GTPI is offering a reasonable approach. Its simplicity yields transparency. Its short-term character yields efficiency and accountability. It discourages waste by first fixing the things that need to be fixed, and allowing time for a more deliberate approach to the larger projects that do not require immediate action.

GTPI’s objective is to help improve education in our county, state and nation by making sure that every tax dollar spent yields a full dollar in benefit for our children.

J.D. Van Brink

Chair, Georgia Tea Party
Comments
(11)
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Just Sayin'....
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March 18, 2013
Re Last Line:

Your argument lacks merit since three of your points...furlough days, class size and teaching staff....are NOT going to improve with SPLOST. SPLOST money cannot be spent on these things. End of story. We can build with it, we can do SOME repairs with it, but we can do precious little else with it.

Re: Andy Steinhauser - While I do not agree with taking on any debt, the fact is IF you have to do so, now would be the time. Even if SPLOST manages to pass, the legislature will close the loop-hole which allows us to declare certain funds 'excess' which we have been using to keep the ship afloat. They will also raise the tax limits to make up for falling revenues and increased spending. Then we shall have higher taxes and a SPLOST. SPLOST is not the answer.
Tony Cain
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March 18, 2013
Hundreds of millions of dollars are not specified for specific projects, which means the school board can do anything they want to do. This is reason enough to vote NO.

My letter to the editor was published in the Sunday Marietta Daily Journal. You can see this paper in the library. I don't know why it is not online. Maybe the monitor of this site will speak with JK about that.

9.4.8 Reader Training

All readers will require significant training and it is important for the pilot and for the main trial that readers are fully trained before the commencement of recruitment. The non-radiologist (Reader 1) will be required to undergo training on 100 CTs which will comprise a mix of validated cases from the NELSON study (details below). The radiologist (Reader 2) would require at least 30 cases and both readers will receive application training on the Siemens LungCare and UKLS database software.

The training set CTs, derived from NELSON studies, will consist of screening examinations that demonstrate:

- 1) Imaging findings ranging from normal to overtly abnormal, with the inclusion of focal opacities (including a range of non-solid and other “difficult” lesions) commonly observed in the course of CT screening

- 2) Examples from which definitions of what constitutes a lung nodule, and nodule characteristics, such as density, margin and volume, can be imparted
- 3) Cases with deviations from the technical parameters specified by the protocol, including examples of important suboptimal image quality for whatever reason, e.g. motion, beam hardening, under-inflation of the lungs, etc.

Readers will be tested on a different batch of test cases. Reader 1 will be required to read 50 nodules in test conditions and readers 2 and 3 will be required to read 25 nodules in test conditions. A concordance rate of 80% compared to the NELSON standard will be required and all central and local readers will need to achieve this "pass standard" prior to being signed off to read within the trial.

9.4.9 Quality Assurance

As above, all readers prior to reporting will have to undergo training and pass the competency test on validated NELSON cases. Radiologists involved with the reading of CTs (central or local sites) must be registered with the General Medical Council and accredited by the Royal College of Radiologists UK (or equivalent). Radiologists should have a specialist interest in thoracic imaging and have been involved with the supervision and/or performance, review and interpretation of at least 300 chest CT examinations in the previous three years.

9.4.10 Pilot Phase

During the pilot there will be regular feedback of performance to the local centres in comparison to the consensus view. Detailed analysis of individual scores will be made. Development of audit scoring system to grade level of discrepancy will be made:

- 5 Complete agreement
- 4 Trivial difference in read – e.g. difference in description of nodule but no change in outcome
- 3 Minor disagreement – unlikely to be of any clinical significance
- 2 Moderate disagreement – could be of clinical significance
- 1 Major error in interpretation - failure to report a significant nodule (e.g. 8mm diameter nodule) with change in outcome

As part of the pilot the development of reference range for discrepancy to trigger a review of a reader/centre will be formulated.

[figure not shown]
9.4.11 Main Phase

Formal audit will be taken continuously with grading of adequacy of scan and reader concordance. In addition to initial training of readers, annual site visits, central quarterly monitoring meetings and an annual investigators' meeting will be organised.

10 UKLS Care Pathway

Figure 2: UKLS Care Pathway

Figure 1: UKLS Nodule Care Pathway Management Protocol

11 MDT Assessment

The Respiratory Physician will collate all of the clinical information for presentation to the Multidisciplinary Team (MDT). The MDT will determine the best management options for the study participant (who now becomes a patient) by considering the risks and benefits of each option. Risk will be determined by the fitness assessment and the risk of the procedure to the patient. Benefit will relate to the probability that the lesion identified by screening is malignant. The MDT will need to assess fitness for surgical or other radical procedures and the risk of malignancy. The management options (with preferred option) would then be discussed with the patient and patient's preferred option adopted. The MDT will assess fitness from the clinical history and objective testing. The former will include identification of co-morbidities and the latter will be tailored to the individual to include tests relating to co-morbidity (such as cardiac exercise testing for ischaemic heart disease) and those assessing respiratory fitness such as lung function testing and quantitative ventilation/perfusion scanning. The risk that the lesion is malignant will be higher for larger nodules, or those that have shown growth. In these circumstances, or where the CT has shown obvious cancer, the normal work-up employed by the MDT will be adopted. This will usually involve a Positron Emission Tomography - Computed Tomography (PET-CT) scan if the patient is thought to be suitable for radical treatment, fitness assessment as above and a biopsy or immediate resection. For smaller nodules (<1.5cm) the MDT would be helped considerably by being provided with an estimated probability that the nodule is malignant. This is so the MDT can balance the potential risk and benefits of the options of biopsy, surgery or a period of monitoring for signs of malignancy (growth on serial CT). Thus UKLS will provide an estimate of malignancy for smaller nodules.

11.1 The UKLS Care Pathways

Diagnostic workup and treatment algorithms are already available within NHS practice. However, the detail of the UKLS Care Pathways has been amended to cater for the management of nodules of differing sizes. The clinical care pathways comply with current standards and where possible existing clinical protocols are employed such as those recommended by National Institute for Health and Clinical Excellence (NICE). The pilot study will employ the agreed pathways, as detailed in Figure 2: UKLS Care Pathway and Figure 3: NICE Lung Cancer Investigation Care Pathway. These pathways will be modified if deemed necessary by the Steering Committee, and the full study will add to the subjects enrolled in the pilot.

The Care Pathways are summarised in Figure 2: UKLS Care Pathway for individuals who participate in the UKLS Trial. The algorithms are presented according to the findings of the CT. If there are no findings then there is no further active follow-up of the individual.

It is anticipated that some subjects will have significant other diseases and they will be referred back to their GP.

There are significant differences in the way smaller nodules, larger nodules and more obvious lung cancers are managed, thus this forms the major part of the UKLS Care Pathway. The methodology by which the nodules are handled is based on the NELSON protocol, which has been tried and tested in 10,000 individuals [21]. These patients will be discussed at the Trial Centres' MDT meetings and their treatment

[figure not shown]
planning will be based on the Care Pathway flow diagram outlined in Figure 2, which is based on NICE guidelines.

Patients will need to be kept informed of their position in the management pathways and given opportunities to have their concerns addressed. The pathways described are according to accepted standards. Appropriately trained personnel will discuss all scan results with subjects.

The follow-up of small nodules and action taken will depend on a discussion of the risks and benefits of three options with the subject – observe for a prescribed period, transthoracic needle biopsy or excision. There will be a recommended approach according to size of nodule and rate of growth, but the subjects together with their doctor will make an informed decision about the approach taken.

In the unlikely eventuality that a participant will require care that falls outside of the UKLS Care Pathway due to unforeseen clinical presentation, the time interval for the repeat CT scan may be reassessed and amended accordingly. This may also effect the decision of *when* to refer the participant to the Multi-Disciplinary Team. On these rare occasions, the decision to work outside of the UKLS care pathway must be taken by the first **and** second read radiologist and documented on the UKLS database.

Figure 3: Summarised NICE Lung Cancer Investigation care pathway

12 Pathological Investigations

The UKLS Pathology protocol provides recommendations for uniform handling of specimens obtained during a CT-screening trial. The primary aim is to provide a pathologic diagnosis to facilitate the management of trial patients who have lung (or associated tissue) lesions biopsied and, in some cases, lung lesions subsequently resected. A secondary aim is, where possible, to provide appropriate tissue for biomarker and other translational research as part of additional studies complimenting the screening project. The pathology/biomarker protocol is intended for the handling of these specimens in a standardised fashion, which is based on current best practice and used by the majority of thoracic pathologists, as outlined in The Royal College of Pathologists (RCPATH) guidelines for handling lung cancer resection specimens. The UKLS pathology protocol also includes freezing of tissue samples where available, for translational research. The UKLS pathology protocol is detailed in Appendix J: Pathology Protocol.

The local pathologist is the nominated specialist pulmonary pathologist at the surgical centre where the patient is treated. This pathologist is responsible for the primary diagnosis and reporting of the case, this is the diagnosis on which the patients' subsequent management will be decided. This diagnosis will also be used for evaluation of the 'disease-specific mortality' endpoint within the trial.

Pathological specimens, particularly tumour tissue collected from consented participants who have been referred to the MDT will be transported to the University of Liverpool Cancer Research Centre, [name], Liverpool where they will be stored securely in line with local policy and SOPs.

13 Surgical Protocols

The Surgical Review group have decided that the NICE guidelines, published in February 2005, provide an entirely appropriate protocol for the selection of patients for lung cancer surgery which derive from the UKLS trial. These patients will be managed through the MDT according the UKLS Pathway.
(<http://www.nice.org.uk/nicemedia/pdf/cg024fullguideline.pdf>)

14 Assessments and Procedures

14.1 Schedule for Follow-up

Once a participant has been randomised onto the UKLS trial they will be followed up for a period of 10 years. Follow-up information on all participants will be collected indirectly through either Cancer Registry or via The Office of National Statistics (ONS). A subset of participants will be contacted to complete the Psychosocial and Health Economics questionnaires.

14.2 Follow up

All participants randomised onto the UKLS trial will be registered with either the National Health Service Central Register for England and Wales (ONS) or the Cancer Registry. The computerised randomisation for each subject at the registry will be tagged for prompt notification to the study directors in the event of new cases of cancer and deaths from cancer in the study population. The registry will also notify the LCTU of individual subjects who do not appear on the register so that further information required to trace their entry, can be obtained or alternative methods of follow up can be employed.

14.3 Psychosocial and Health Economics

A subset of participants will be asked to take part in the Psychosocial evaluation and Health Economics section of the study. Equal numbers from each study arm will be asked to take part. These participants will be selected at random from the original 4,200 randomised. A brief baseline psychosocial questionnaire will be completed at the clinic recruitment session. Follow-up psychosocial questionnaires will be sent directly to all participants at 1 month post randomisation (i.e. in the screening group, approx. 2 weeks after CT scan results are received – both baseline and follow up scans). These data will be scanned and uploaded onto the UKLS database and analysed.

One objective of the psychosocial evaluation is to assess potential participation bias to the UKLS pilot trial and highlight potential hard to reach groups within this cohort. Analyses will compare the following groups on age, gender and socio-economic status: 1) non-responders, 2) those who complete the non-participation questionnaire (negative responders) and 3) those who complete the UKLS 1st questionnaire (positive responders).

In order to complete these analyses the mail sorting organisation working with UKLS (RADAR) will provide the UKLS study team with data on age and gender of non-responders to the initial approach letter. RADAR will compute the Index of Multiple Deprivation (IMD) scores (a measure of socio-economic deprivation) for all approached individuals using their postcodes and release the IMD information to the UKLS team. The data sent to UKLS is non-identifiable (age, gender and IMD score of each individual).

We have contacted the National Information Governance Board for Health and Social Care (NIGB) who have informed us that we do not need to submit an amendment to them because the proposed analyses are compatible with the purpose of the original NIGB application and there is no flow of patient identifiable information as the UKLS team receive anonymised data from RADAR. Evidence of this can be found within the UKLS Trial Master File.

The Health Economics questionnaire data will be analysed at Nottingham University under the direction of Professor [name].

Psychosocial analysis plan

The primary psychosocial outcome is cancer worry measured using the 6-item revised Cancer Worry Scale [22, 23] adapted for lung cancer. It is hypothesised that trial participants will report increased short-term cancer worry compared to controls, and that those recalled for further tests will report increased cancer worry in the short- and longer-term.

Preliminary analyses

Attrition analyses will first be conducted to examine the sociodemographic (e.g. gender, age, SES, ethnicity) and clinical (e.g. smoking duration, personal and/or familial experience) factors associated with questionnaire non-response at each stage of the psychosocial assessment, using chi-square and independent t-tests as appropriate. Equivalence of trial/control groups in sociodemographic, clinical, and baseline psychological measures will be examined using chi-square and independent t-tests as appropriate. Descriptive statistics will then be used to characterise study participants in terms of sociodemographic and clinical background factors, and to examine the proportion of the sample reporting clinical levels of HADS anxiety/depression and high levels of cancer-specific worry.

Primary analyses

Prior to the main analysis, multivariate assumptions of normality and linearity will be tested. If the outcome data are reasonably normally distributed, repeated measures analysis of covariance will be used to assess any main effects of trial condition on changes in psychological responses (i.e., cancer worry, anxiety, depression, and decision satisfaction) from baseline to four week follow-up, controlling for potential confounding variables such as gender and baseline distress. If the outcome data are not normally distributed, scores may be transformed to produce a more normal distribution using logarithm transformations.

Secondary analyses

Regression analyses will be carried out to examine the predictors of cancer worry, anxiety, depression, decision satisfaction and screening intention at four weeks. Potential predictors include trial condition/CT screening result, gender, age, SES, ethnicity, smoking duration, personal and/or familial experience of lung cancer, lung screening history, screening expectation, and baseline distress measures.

My letter is not nearly as polite as the Tea Party.

It's not a revenue problem with govt., it's a spending problem. There will never be enough money for them. Once you understand this, the game is over.
Last Line
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March 18, 2013
J.D. - Did you really say it's your (i.e. GTPI's) objective to make "sure that every tax dollar spent yields a full dollar in benefit for our children."

If that is the case, why is it your solution to take on debt with interest? Interest benefits bankers, not children.

With your suggested timeline, nothing takes place to improve schools until 2015 at the earliest. Occupancy of larger projects would not occur until the 2017-2018 school year.

Failure to pass SPLOST IV will result in greater pressure on district's operating budgets leaving less funding for teachers.

So...

You're for bankers, not children.

You're for fewer teachers.

You're for larger classroom sizes.

You're for more furlough days.

You're for delaying needed improvements.

You had an alternative, yet failed to make the right choice.

Samuel Adams
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March 19, 2013